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Hyena laughs and giggles decoded
By Matt Walker
Editor, Earth News

Hyenas competing over food
Hyenas scream for a share

The giggling sounds of a hyena contain important information about the animal's status, say scientists.

In the first study to decipher the hyena's so-called "laugh", they have shown that the pitch of the giggle reveals a hyena's age.

What is more, variations in the frequency of notes used when a hyena makes a noise convey information about the animal's social rank.

Details of the US-based research are published in the journal BMC Ecology.

Professor Frederic Theunissen from the University of California at Berkeley, US, and Professor Nicolas Mathevon from the Universite Jean Monnet in St Etienne, France, worked with a team of researchers to study 26 captive spotted hyenas held at a field station at Berkeley.

There they recorded the animals' calls in various social interactions, such as when the hyenas bickered over food, and established which elements of each call corresponded to other factors.

Last year, the researchers published some provisional results from the study.

Now they have confirmed that the pitch of the giggle reveals a hyena's age, while variations in the frequency of notes can encode information about dominant and subordinate status.

"The hyena's laugh gives receivers cues to assess the social rank of the emitting individual," says Professor Theunissen.

"This may allow hyenas to establish feeding rights and organise their food-gathering activities."

Spotted hyenas (Crocuta crocuta) are mainly nocturnal, living in clans of between 10 and 90 individuals.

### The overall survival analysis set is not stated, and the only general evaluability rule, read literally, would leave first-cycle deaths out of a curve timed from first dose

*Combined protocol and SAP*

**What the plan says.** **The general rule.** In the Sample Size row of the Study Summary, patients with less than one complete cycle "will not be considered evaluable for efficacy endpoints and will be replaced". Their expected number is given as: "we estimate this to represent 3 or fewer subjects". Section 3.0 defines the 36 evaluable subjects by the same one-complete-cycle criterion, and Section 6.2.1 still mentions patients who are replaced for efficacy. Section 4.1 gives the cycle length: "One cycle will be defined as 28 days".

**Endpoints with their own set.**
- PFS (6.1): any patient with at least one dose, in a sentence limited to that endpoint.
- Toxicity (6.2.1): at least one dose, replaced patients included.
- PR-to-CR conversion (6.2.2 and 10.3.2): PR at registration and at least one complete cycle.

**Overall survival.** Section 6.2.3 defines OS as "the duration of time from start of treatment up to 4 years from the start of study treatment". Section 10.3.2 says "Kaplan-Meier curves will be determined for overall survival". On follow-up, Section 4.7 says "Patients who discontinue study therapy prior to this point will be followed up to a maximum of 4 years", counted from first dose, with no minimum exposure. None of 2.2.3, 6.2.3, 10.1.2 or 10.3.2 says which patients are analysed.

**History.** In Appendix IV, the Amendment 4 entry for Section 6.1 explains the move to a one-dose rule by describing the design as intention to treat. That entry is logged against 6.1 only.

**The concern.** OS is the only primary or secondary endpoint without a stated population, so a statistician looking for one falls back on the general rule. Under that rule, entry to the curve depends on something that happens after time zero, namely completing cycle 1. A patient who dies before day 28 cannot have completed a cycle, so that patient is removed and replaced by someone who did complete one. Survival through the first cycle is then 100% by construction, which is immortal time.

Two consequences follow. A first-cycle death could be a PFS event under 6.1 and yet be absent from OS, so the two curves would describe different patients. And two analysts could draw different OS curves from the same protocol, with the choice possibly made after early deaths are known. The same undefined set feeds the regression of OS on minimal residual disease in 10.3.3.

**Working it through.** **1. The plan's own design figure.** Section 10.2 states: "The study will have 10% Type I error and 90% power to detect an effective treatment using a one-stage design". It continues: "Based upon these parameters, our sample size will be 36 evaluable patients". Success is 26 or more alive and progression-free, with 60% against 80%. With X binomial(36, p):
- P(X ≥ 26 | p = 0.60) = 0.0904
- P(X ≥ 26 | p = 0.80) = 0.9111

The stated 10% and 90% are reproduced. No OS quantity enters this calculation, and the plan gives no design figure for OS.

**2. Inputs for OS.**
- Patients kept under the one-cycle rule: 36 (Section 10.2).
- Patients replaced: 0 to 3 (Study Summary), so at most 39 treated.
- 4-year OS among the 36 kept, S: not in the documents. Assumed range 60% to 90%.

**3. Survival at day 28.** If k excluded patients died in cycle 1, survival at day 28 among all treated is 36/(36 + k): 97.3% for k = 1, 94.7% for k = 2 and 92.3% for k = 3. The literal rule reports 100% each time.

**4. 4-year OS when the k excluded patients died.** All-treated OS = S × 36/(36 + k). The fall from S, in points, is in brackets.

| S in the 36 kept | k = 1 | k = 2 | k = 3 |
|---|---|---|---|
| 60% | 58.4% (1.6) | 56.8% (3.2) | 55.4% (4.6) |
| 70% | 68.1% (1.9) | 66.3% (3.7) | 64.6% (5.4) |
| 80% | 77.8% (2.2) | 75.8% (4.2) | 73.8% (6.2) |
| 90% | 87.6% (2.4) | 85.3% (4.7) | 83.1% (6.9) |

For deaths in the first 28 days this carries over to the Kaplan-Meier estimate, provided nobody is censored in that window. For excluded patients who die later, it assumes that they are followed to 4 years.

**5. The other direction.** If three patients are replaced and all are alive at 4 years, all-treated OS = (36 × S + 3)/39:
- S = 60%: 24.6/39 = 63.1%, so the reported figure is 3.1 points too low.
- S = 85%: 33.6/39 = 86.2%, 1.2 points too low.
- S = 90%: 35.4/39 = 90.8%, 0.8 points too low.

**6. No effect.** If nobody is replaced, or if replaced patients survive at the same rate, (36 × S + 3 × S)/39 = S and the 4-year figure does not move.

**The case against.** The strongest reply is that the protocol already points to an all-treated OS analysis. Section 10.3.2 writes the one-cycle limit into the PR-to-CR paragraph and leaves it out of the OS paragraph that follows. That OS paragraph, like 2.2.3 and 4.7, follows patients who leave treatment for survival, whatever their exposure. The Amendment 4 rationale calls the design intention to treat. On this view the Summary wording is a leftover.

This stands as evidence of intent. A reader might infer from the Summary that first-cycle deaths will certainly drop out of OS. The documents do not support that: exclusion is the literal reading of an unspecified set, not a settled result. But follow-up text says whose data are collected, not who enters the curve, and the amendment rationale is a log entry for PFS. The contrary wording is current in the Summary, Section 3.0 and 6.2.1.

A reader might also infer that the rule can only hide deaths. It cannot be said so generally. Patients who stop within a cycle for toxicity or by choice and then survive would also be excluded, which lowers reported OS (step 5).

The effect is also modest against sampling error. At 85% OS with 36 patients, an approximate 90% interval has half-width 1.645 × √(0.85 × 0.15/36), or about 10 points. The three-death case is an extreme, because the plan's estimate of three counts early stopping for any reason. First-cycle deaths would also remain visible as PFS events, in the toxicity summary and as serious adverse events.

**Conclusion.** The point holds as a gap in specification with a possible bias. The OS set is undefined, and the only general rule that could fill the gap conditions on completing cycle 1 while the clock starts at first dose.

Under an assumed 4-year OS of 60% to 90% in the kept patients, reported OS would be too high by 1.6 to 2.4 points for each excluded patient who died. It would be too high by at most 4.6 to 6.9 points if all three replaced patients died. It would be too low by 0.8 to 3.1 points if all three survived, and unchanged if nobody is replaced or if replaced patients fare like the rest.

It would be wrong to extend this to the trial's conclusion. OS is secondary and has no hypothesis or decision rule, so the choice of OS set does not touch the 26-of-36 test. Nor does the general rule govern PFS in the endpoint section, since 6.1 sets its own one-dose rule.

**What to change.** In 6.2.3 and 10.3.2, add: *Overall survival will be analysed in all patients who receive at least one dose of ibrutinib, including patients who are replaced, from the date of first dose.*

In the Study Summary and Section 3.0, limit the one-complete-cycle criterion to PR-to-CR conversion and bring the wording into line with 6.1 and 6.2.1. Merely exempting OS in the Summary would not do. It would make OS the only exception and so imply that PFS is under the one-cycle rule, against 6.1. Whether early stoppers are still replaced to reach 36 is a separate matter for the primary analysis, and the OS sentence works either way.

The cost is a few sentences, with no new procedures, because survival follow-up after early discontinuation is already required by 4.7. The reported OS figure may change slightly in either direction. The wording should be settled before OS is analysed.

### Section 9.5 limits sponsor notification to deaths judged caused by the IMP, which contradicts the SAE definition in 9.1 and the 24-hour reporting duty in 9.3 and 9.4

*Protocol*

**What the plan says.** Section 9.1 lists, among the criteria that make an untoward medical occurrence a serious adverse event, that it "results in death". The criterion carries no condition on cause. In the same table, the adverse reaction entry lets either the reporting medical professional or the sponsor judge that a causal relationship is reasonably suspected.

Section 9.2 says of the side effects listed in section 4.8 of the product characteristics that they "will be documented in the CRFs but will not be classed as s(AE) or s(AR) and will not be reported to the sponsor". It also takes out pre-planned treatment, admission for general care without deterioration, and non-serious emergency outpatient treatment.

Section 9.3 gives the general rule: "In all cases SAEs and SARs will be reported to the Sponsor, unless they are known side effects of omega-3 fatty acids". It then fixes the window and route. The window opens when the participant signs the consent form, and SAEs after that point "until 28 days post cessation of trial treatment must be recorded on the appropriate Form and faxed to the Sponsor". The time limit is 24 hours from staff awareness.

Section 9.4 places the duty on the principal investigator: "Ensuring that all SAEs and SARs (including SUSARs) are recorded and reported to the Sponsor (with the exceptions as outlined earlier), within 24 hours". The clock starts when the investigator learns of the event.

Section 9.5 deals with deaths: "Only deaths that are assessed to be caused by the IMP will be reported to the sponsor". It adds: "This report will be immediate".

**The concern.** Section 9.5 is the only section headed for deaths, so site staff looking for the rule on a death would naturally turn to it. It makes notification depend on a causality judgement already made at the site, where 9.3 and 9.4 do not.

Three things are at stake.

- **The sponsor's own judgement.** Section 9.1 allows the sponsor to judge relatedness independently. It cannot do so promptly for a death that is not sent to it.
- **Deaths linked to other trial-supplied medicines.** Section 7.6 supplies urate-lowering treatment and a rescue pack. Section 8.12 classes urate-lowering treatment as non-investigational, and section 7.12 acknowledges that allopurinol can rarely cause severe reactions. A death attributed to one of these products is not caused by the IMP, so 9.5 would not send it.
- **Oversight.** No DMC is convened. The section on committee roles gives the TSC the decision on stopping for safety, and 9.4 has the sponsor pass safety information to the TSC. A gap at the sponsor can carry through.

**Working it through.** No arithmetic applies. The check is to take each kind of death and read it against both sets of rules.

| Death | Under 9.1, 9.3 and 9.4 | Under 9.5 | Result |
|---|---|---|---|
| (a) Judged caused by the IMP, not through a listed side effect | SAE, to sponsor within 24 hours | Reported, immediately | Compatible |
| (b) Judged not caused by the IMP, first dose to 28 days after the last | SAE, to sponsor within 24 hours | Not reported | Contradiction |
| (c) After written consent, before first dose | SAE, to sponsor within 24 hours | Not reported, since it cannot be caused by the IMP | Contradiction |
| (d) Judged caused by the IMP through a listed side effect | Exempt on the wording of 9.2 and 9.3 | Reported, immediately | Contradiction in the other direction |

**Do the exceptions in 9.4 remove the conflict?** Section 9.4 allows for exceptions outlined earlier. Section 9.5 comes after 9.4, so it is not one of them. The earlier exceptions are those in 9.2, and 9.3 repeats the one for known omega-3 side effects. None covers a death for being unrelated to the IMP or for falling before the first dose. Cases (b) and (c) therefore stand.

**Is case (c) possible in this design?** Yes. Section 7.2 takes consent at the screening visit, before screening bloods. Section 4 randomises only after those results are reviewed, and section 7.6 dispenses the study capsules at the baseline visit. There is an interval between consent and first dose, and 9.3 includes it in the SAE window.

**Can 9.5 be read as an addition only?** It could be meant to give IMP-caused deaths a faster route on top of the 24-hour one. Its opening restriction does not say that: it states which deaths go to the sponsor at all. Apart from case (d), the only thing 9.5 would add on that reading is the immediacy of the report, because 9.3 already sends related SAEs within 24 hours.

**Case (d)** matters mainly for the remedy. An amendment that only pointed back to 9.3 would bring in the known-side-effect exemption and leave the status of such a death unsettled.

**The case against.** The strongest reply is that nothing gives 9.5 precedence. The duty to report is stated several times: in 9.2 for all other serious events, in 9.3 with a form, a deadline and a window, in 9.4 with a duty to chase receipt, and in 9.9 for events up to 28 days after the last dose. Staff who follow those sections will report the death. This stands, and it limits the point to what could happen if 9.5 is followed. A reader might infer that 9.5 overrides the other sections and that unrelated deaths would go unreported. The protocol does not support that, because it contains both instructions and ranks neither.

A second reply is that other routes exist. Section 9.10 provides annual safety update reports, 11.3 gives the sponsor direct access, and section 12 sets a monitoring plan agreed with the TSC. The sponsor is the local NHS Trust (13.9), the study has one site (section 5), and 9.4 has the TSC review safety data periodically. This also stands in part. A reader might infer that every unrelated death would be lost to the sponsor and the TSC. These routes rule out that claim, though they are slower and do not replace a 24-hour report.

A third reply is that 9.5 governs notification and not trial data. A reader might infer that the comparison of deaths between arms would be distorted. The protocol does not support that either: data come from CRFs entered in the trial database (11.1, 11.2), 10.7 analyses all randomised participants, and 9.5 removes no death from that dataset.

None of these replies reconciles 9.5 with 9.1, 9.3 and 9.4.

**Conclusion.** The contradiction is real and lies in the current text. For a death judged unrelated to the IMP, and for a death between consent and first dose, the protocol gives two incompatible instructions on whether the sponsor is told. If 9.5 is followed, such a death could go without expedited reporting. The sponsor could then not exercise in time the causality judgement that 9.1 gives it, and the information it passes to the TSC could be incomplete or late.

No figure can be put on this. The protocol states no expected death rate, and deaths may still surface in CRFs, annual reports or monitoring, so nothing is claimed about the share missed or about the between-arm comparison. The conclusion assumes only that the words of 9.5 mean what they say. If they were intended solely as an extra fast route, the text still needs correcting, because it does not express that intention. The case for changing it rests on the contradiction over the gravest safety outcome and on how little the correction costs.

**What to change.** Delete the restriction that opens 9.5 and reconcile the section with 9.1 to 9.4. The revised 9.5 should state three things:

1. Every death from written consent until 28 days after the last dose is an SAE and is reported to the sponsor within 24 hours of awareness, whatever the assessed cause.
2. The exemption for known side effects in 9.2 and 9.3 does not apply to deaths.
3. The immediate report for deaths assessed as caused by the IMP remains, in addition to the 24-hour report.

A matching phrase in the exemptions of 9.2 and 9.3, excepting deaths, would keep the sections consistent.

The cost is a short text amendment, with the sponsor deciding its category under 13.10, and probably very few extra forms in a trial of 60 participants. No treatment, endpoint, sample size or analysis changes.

Hyena mother with cub (Kate Shaw)
Spotted hyenas make up to 10 different types of vocalisation
"Whoops", with long inter-whoop intervals, are primarily used to signal that two individuals have become separated
"Grunts" or "soft growls" are emitted when hyenas of the same clan come into close contact

Often they hunt cooperatively, but this can generate intense competition as clan mates converge on a kill, fighting over its carcass.

However, among spotted hyenas, females dominate, holding a higher rank than all other males, whatever their age.

Profs Theunissen and Mathevon's research suggests that the animals convey this status via their laugh or giggle, which they usually make while fighting over food.

Previously their sounds had been considered a simple gesture of submission, but the new study has allowed researchers to identify exactly which individual hyena makes each giggle, and the circumstances in which they do so.

The information contained within the giggles could be especially important for males new to a clan, as they go immediately to the bottom of the hierarchy when they arrive.

Getting to know quickly who is who may give these individuals a better chance of improving their own status.

Giggles could also allow hyenas to recruit allies, for instance when one or two hyenas are outnumbered by lions fighting over the same kill.

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